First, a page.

Right now, Schultze said the crews are blasting their way into the mountain at around 10 to 12 feet at a time, but as they move farther away from where the science experiments are taking place, those charges will be increased to clear up to 14 feet in a go.
The bulk of the work being done has been to expand existing drifts and tunnels to make way for the larger equipment needed to create the giant caverns to house the detectors. Rickard said the miners are also creating the “facilities;” staging areas where equipment and supplies can be stored underground for the main excavation of the caverns.
“So this is like the fashion plant for the concrete, and then we’re doing the drift enlargements, and then we’re going to be starting to go into the workshop as well,” he said. “We’re going to start the pilot drift for the caverns – end of October, early November.”
The main caverns will be excavated in the area between the Ross shaft and the Oro Hondo ventilation shaft.
The miners are also creating a raze-bore between the 4,850-foot level and the 3,650-foot level, which will create another ventilation port for the new facility.
“It’s a vertical shaft that connects the two levels for ventilation purposes,” Willhite said.
A 14-inch diameter hole was drilled down through 1,200-feet of rock separating the levels. Once through, a 14-foot diameter steel reamer, fitted with tungsten carbine cutting heads was attached to the drill at the 4,850-foot level and the hole is being bored from the bottom up.
The two detector caverns will be blasted down around 70 feet below the 4,850-foot level so scientists will have access to the electronics on top. Once blasting is complete, the crew will pour concrete to smooth out the floor of the facility, and use shotcrete to secure areas of the rock ceiling and walls.
“Again, Homestake wasn’t too worried about those types of things, because they had experienced miners that knew what to watch for, they would always inspect as they were going,” Willhite explained. “We have scientists who are focused on science, and a lot of times they’re walking with their heads down because they’re thinking about their science experiment, so we want to make sure that its safe for them, they don’t have top worry about that.”
The shotcrete is applied using a fully automated, remote-controlled machine to ensure none of the miners are put in an unstable area. The shotcrete is lowered down to the 4,850-foot level in pre-mixed dry bags. Water is added, and loaded into the machine. Air pressure blasts the slurry at the walls and ceiling at 300 miles per hour, which actually embeds it into the surface.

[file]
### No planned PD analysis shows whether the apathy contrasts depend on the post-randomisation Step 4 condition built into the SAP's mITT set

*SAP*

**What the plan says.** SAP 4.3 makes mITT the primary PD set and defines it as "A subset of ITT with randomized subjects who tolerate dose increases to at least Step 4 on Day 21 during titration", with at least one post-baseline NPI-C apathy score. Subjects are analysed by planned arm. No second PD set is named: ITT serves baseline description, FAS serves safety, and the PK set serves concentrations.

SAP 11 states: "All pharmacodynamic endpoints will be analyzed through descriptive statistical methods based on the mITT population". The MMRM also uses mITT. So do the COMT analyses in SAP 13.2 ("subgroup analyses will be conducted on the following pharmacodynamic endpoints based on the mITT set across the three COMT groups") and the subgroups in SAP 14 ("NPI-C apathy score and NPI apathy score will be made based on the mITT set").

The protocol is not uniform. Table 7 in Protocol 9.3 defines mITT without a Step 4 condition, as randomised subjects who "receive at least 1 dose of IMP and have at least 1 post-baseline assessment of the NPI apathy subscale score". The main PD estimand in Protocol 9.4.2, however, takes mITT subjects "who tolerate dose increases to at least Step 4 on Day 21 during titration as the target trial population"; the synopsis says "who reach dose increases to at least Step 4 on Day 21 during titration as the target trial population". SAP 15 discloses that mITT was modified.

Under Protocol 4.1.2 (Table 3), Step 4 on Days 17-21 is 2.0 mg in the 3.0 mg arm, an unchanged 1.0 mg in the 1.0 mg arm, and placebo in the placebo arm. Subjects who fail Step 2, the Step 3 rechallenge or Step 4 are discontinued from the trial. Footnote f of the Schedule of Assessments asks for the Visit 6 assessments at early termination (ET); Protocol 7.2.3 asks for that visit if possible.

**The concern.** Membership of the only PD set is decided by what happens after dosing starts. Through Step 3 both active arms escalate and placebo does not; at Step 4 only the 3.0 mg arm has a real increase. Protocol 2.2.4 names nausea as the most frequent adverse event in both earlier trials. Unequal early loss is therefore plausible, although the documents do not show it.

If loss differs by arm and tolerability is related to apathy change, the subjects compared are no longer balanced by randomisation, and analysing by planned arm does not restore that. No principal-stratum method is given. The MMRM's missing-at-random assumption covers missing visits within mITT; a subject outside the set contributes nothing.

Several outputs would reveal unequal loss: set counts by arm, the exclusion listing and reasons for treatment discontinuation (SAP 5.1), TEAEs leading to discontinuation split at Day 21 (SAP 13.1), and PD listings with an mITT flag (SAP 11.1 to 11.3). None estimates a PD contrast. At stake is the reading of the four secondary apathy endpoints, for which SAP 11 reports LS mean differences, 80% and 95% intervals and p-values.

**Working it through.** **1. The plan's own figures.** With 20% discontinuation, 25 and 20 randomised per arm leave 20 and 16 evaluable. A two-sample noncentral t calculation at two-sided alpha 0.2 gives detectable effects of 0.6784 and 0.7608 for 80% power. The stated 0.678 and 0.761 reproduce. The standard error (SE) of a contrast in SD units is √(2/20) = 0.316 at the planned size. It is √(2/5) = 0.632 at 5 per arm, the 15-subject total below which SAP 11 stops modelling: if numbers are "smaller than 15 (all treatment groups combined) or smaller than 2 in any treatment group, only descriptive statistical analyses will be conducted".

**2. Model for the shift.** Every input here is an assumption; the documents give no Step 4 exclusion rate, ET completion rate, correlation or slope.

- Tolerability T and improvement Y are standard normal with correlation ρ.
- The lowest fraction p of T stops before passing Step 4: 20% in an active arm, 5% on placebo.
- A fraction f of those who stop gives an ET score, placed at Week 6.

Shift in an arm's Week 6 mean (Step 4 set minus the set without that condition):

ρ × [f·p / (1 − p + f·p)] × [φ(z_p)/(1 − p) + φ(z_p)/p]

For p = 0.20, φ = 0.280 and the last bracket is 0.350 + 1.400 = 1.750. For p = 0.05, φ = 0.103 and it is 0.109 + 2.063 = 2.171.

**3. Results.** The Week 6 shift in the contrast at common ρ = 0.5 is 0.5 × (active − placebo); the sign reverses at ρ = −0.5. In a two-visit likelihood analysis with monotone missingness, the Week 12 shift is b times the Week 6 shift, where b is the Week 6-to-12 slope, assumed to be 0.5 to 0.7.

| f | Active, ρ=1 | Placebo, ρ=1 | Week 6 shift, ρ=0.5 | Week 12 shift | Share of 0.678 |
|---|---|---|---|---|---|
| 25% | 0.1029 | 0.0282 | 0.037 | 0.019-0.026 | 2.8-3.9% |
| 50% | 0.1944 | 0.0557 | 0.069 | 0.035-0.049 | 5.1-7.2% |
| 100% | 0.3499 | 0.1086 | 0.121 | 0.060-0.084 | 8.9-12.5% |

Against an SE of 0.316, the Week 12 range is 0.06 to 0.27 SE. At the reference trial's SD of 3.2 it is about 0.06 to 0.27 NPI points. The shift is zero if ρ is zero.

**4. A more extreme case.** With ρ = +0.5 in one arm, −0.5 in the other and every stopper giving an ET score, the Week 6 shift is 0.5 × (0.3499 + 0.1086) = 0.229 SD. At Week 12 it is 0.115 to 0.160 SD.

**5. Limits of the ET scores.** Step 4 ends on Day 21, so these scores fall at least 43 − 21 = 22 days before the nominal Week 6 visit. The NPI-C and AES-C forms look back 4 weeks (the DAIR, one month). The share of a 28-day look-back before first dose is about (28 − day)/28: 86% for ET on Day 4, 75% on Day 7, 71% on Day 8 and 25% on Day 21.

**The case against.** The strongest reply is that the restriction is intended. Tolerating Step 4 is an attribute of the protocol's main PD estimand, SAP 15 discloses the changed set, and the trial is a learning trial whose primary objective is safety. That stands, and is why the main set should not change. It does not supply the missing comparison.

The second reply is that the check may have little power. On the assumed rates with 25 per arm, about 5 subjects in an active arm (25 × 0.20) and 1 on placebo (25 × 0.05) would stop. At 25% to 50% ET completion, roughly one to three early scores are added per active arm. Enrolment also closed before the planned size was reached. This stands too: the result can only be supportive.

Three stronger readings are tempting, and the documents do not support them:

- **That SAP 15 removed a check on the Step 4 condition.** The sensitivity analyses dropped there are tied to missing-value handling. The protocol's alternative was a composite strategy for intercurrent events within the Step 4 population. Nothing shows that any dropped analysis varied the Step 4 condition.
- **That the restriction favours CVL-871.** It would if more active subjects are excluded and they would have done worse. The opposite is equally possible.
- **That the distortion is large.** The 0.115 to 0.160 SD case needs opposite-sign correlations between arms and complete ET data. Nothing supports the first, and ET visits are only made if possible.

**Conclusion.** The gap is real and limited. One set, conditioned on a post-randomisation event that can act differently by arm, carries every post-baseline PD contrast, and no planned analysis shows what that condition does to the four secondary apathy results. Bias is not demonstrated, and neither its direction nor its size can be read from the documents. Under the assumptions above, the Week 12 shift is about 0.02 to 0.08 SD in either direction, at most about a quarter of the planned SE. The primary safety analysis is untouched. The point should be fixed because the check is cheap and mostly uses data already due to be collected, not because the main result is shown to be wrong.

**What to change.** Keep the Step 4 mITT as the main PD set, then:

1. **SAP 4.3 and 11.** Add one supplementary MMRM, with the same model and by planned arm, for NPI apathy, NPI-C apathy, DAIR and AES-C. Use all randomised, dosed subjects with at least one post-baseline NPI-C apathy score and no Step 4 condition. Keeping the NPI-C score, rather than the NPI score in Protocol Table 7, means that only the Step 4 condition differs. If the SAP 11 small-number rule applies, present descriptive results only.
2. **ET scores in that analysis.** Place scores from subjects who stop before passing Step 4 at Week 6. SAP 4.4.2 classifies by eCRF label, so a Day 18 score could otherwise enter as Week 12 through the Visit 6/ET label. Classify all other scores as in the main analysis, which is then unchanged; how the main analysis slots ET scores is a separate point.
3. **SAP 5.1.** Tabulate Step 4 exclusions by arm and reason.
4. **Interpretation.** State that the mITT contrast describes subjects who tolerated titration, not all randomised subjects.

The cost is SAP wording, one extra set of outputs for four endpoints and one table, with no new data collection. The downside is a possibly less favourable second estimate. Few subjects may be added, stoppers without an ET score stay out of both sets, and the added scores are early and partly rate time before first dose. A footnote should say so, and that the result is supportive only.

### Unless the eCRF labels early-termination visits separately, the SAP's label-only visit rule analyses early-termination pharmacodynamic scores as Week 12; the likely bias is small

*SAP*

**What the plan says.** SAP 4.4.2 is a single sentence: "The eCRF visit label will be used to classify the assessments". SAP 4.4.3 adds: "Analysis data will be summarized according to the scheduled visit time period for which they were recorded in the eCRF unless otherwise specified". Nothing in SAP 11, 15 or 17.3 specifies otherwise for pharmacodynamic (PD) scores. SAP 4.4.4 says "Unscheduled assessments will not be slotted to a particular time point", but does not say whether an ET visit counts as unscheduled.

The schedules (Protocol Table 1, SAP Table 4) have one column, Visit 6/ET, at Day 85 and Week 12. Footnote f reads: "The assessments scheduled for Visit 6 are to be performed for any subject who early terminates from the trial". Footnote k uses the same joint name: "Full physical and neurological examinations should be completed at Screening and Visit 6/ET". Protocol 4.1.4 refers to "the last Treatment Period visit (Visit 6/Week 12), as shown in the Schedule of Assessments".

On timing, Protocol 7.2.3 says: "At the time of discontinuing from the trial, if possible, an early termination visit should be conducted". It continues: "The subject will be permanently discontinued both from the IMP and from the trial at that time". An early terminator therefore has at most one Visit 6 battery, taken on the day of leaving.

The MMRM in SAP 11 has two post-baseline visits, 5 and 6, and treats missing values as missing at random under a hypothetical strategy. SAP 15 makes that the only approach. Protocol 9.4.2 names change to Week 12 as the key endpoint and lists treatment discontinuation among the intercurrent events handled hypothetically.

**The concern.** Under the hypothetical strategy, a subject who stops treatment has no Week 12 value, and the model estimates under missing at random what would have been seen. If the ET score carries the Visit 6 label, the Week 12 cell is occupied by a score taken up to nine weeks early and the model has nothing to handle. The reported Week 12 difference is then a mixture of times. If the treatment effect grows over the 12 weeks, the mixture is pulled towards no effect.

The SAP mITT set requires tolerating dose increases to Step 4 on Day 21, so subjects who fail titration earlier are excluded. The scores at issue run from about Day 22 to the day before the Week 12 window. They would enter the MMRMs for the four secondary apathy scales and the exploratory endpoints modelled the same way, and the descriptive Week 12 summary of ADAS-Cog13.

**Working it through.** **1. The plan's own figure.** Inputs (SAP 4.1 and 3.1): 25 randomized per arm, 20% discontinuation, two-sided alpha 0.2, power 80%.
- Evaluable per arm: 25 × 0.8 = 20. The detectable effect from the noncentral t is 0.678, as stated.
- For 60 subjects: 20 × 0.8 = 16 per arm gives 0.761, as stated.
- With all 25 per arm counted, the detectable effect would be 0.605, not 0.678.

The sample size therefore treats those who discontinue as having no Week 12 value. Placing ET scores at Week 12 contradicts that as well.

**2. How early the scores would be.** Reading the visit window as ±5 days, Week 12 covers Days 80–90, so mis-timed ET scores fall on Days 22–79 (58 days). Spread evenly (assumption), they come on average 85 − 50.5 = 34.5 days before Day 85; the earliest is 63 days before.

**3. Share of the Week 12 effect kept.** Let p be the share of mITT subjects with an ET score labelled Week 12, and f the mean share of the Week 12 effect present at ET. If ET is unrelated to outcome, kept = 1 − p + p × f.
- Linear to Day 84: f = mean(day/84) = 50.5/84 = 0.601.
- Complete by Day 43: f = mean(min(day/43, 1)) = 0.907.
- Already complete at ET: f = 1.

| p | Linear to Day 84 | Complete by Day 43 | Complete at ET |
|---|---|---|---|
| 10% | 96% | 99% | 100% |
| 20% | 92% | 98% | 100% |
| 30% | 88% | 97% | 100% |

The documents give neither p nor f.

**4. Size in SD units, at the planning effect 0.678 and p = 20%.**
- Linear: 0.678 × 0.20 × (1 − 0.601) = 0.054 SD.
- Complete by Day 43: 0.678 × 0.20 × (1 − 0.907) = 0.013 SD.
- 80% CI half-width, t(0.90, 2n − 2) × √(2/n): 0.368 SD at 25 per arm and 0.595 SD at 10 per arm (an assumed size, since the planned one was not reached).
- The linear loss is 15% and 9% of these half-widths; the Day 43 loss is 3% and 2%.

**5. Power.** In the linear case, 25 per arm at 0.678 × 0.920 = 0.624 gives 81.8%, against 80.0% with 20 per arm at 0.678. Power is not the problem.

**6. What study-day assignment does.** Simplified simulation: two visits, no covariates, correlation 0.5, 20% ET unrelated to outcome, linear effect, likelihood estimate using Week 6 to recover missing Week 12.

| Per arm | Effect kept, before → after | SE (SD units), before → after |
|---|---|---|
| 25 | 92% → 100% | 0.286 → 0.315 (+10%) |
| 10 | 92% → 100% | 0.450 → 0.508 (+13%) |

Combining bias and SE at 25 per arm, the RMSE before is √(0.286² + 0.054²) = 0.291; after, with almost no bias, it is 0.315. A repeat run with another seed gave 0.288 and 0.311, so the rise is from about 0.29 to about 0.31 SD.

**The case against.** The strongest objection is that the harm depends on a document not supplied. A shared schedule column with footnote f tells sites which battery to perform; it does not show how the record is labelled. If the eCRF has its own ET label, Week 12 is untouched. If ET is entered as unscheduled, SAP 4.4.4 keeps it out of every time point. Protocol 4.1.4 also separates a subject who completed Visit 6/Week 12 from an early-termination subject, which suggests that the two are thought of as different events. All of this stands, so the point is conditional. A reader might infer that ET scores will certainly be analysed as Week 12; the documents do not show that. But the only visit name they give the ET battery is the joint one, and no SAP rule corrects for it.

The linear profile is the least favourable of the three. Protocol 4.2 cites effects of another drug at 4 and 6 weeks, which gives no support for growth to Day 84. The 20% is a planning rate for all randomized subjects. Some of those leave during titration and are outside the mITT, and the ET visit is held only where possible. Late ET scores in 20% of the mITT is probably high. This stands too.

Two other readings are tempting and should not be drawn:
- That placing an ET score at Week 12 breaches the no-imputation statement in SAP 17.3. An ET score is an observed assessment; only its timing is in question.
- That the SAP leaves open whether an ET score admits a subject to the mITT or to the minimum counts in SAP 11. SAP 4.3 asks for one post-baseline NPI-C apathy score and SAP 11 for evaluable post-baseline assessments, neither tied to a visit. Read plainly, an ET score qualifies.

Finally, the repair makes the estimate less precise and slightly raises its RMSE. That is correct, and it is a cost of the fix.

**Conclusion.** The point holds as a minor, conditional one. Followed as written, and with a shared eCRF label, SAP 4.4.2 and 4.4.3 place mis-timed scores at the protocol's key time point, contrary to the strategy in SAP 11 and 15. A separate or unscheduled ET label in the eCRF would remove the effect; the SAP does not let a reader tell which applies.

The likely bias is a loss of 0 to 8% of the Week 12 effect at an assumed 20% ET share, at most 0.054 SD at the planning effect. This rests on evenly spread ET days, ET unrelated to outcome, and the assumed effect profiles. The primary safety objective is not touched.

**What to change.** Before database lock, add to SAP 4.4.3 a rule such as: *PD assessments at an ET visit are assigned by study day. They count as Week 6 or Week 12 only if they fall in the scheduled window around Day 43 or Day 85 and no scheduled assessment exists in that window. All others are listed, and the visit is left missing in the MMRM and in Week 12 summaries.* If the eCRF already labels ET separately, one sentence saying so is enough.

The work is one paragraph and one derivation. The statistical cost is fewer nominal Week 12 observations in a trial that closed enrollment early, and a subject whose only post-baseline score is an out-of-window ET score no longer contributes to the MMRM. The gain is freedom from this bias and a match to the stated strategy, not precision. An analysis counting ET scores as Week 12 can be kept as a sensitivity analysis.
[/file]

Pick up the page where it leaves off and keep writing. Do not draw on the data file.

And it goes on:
Schultze said the largest piece of equipment that will be used underground during the excavation will be a Sandvik512i, which will install 20-foot bolts into the main caverns for support. The massive piece of machinery will be shipped to Lead intact, disassembled and lowered to the 4,850-foot level, and then reassembled underground.
“It’s an enormous bolter, it’s the first (bolter of it’s style) in North America. To give you perspective, that jumbo that’s down there, probably three times that size,” he said. “When you open a big cavernous void like that, the ground wants to come back in, so these bolts stop the ground from coming back in.”
Three crews, rotate between two, 12-hour shifts, to run the production 24 hours a day, seven days a week. Usually blasts occur twice a day.
Willhite estimates around 40,000 tons of rock has been excavated since May. Two years of drilling and blasting at their current rate, and then a year of concreting, finishing, and evacuating, along with another year and a half of installing infrastructure for the experiment will be needed before the detectors themselves can be built.
“The year will be pouring concrete and getting all (of Thyssen’s) stuff out. It took a lot of effort to get the stuff down; you’ve got to get it back up again. And then we’ve got about a year and a half after that to put in all the lights, power, and all the general use utilities, and then the detectors can start building, so it’s going to be a long project,” he said.
To read all of today's stories, Click here or call 642-2761 to subscribe to our e-edition or home delivery.